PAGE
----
3. Crater Lake is a large lake in Oregon known for the exceptional color of its glacier water and its great depth. The trees on the island give an idea of how large the lake is. This would be thousands of times more water than we calculated above so even allowing for different estimates, it is not possible that a person could drink all of the water in Crater Lake in a life time. In fact, a person could not drink all of the water in a large pond according to the calculations in part (b): 5 meters by 6 meters by 2 meters is the size of a small swimming pool.

Solution: 2 Using U.S. Customary Units

  1. Rather than the proverbial 8 glasses of water a day, here we will work with a larger estimate of 1 gallon a day. There are 4 quarts in a gallon, two pints in a quart, and 2 cups in a pint so there are 4 $\times$ 2 $\times$ 2 = 16 cups of water in a gallon: this is twice as much water as we considered in the first solution.

    Next we need to determine how many days there are in the person's lifetime. If we take 80 years for an average lifetime, then there are 365 days in each year so this gives $$ 80 \times 365 = 29,200 \text{ days}. $$ The number is only approxomate so 30,000 days would be a good round estimate. If the average person drinks a gallon of water each day and lives for about 30,000 days this will be 30,000 gallons of water consumed in a lifetime.

  2. To find out how much space a gallon occupies, we could take approximate measurements of a gallon (or half gallon) container of water or milk for example. For a gallon container of milk, the dimensions are about 6 inches by 6 inches at the base and 8 inches to the fill line for the milk. This will give an overestimate because the container has rounded edges and it is tapered where the handle is but it should be good enough to give an idea of how much space the 30,000 gallons of water will occupy. If we convert to feet (inches are too small of a unit to get a good idea of the space 30,000 gallons of water will take up) then this is $$ \frac{1}{2} \text{ foot} \times \frac{1}{2} \text{ foot} \times \frac{2}{3} \text{ foot}. $$ Multiplying this out gives $\frac{1}{6}$ of a cubic foot. If one gallon of water takes up $\frac{1}{6}$ of a cubic foot, then 30,000 gallons of water will take up 5,000 cubic feet. This would fit in a space that is 20 feet by 25 feet by 10 feet which would be about the size of a swimming pool.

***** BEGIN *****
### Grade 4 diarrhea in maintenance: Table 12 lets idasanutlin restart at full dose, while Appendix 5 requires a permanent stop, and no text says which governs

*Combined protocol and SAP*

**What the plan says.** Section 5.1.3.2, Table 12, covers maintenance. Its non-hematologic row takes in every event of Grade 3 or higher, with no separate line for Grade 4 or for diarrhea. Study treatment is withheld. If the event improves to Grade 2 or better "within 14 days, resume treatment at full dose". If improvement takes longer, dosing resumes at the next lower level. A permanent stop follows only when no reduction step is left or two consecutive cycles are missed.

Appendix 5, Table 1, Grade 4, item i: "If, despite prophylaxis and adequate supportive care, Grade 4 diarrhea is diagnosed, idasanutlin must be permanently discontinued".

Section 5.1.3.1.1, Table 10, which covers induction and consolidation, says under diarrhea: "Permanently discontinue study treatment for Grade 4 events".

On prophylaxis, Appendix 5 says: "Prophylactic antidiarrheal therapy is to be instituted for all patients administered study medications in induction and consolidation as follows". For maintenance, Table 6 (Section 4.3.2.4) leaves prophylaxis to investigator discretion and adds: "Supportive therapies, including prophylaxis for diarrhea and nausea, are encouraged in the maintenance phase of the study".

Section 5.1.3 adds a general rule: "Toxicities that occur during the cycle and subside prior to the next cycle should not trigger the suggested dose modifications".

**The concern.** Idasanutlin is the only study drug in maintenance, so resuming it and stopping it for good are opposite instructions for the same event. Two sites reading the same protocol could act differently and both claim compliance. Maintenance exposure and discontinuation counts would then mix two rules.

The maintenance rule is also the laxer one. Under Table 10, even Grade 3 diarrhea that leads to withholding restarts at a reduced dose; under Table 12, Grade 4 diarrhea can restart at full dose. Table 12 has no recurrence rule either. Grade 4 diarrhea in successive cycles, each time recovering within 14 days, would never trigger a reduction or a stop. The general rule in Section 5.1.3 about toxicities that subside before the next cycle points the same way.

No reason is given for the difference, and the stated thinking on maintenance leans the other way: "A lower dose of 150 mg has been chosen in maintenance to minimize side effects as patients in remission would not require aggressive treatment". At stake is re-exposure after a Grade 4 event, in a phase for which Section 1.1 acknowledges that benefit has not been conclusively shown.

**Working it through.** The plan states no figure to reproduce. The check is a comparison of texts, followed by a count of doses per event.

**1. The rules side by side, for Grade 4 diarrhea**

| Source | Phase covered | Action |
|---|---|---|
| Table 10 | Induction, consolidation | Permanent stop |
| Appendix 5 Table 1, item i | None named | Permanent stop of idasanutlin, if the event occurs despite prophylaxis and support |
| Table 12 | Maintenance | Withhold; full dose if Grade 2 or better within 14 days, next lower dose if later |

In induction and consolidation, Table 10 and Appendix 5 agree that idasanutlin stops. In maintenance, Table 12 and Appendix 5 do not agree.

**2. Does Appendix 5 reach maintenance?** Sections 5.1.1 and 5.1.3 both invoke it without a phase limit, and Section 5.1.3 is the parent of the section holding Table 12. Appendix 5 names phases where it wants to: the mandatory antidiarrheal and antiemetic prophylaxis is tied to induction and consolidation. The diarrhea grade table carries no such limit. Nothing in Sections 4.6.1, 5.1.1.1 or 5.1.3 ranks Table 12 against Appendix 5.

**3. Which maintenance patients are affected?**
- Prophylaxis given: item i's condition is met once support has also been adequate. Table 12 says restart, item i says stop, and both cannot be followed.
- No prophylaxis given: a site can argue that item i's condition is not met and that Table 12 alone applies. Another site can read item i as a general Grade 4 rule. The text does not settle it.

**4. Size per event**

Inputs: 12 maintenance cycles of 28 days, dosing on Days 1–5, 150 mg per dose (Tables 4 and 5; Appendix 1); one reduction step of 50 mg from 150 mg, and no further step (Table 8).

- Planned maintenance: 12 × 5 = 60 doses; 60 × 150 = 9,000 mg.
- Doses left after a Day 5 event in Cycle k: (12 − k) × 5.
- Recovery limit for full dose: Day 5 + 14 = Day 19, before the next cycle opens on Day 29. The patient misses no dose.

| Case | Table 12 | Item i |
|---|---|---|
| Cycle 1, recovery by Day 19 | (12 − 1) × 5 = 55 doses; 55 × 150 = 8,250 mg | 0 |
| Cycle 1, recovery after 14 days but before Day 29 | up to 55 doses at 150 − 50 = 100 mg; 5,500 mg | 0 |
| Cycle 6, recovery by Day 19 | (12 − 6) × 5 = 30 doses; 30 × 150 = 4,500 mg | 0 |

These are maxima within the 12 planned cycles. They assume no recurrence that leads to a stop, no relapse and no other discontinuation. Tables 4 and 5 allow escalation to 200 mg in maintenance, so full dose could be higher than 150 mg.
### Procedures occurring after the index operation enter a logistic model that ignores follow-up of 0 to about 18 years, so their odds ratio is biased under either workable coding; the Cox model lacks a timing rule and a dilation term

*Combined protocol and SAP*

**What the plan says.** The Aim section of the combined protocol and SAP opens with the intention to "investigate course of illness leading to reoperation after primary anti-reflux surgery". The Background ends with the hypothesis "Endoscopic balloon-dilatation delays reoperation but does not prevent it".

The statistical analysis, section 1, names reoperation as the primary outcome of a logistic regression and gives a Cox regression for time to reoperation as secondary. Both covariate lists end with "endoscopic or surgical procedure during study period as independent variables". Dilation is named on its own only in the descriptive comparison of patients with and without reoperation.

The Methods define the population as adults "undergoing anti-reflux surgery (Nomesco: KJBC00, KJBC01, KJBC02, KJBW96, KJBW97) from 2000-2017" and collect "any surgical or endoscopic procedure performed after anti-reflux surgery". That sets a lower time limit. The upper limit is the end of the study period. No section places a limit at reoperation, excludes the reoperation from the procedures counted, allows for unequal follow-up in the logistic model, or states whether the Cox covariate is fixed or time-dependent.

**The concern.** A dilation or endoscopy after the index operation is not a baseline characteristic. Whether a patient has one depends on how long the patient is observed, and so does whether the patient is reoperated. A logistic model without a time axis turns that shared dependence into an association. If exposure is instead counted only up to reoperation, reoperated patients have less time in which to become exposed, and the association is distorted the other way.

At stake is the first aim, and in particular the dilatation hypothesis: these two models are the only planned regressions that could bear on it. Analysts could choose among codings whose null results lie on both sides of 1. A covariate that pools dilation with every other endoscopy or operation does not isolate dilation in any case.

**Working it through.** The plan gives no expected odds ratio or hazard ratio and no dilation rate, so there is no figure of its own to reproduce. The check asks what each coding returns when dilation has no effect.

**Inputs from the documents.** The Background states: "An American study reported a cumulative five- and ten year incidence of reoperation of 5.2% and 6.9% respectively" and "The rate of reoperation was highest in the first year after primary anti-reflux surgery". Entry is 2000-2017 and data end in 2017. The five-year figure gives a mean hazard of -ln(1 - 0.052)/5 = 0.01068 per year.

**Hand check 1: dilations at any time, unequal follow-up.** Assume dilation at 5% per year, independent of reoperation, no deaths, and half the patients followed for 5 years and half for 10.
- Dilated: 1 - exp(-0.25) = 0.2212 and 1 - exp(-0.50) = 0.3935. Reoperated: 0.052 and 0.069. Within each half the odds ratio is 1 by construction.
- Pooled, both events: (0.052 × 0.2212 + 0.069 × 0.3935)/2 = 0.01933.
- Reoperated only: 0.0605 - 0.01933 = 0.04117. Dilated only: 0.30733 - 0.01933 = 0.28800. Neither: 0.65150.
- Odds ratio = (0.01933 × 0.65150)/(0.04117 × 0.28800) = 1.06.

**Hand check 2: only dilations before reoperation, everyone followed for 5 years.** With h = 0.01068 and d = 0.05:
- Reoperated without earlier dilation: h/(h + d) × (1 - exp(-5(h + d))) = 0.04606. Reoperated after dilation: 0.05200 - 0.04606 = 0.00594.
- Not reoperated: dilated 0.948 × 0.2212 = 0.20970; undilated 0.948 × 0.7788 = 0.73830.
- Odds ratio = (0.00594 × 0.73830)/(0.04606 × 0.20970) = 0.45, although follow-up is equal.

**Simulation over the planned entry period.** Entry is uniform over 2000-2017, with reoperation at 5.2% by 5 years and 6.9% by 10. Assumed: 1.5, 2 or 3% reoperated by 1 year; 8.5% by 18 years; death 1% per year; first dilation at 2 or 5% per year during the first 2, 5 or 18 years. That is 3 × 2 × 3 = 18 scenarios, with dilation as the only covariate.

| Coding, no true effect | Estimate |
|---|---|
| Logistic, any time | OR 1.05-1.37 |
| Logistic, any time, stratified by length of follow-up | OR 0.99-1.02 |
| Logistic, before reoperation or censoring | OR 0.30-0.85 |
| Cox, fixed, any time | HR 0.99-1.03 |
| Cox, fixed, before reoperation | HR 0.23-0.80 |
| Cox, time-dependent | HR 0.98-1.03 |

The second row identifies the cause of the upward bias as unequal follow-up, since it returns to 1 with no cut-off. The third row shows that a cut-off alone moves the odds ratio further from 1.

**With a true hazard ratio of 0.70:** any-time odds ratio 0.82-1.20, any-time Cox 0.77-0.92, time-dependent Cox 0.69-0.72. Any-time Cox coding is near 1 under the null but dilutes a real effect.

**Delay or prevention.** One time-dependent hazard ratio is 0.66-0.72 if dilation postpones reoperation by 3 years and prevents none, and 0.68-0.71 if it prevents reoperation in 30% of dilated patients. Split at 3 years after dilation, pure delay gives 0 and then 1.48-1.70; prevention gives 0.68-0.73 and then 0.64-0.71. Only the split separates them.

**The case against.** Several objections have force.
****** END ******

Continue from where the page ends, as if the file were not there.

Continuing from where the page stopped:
3. The lake in the picture is much larger (and also much deeper) than a swimming pool. It is not possible that a person could drink all of the water in this lake.

Solution: 3 Converting U.S. customary units to metric units for part (b)

Here we work with the estimate from the second solution, 60,000 gallons of water, and find out how much space this will occupy by converting to metric units and using the fact that one liter of water occupies 1000 cubic centimeters of space.

We use the fact that one gallon is about 3.8 liters. So 30,000 gallons is $$ 30,000 \times 3.8 \text{ liters} \approx 110,000 \text{ liters}. $$ One liter occupies 1000 cubic centimeters so 110,000 liters of water will occupy 110,000 $\times$ 1000 cubic centimeters or 110,000,000 cubic centimeters. There are 2.54 centimeters in an inch and so there are 2.54$^3$ cubic centimeters in a cubic inch. So our water would occupy $$ 110,000,000 \div 2.54^3 \text{ cubic inches} \approx 7,000,000 \text{ cubic inches}. $$ There are 12 inches in a foot and so

\begin{align} 7,000,000 \text{ cubic inches} &= 7,000,000 \text{ cubic inches} \times \frac{1}{12^3} \frac{\text{cubic foot}}{\text{cubic inches}}\\ &\approx 4000 \text{ cubic feet}. \end{align}

Now 4000 = 20 $\times$ 25 $\times$ 8 so 30,000 gallons of water would occupy an area of about 20 feet by 25 feet by 8 feet. This is perhaps the size of a classroom or a swimming pool.